Motivation: Integration of various genome-scale measures of molecular alterations is of great interest to researchers aiming to better define disease processes or identify novel targets with clinical utility. Particularly important in cancer are measures of gene copy number DNA methylation. However, copy number variation may bias the measurement of DNA methylation. To investigate possible bias, we analyzed integrated data obtained from 19 head and neck squamous cell carcinoma (HNSCC) tumors and 23 mesothelioma tumors. Results: Statistical analysis of observational data produced results consistent with those anticipated from theoretical mathematical properties. Average beta value reported by Illumina GoldenGate (a bead-array platform) was significantly smaller than a similar measure constructed from the ratio of average dye intensities. Among CpGs that had only small variations in measured methylation across tumors (filtering out clearly biological methylation signatures), there were no systematic copy number effects on methylation for three and more than four copies; however, one copy led to small systematic negative effects, and no copies led to substantial significant negative effects. Conclusions: Since mathematical considerations suggest little bias in methylation assayed using bead-arrays, the consistency of observational data with anticipated properties suggests little bias. However, further analysis of systematic copy number effects across CpGs suggest that though there may be little bias when there are copy number gains, small biases may result when one allele is lost, and substantial biases when both alleles are lost. These results suggest that further integration of these measures can be useful for characterizing the biological relationships between these somatic events.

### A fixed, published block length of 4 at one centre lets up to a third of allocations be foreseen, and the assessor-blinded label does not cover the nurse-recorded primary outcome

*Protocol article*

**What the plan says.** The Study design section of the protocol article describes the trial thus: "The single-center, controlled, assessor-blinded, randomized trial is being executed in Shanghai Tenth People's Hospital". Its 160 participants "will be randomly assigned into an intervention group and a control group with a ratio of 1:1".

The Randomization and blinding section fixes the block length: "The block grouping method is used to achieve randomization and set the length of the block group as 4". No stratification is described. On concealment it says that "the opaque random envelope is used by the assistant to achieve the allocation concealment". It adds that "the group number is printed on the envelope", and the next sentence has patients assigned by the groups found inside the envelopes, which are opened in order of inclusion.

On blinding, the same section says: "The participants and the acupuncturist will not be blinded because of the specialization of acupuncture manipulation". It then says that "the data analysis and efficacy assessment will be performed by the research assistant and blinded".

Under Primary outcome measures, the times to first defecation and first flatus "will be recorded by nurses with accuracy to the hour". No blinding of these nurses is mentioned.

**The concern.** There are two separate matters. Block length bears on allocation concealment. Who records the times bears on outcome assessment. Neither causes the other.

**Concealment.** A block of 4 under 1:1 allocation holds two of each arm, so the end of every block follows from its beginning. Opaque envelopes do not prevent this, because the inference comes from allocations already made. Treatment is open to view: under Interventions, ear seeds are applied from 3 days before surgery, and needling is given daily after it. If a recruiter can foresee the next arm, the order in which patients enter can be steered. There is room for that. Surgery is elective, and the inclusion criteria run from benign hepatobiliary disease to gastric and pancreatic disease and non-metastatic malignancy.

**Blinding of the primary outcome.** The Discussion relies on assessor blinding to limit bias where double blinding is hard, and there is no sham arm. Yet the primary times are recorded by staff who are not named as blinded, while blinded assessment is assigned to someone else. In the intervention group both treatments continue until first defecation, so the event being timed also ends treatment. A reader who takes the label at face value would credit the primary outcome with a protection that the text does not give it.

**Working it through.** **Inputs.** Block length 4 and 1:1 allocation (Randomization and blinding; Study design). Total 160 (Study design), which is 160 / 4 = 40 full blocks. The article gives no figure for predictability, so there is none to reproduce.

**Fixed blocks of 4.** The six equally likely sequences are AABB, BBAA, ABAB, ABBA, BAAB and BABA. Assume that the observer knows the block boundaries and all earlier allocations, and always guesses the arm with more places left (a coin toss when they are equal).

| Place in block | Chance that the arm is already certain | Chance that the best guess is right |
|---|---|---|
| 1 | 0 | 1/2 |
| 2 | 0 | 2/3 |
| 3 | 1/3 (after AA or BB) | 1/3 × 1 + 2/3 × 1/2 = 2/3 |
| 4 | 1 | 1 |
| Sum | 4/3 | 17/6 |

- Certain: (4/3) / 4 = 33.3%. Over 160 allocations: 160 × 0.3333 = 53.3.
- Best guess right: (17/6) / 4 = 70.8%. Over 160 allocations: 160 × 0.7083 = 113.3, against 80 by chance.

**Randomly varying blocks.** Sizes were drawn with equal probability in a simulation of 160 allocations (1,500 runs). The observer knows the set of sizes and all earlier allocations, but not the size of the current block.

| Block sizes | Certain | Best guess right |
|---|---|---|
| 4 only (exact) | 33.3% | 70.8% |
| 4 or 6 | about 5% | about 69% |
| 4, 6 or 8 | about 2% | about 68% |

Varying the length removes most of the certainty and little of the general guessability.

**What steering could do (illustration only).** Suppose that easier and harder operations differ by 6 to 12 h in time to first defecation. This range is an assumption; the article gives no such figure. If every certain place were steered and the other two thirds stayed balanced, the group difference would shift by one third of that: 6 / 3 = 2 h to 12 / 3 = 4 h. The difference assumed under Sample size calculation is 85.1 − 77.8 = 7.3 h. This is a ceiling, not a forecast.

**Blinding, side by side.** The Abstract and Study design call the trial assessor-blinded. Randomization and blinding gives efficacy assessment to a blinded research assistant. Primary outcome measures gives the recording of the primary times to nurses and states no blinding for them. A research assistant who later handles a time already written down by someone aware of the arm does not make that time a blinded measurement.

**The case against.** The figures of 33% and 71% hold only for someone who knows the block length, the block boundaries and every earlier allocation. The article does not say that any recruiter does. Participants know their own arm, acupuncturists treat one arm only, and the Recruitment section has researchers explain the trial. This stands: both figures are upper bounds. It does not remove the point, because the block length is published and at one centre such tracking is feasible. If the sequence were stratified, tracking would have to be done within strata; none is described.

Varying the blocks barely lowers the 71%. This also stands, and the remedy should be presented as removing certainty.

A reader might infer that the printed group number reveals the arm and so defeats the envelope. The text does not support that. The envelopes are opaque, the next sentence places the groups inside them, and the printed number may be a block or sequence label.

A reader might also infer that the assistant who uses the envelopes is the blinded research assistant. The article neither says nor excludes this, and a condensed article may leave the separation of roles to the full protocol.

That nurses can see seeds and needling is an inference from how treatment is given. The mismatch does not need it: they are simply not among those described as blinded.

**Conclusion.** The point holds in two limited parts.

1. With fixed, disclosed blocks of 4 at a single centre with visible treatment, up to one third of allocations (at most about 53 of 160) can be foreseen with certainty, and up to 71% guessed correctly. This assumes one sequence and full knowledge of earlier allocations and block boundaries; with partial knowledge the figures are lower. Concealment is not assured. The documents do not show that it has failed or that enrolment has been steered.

|Original language||English (US)|
|Number of pages||7|
|State||Published - Aug 2009|
Bibliographical noteFunding Information:
Funding: National Institutes of Health (R01CA078609, R01CA100679, R01CA121147, R01CA126939); Mesothelioma Applied Research Foundation; the Tendrich/Berkow Fund; Friends of the Dana-Farber Cancer Institute; and Flight Attendants Medical Research Institute.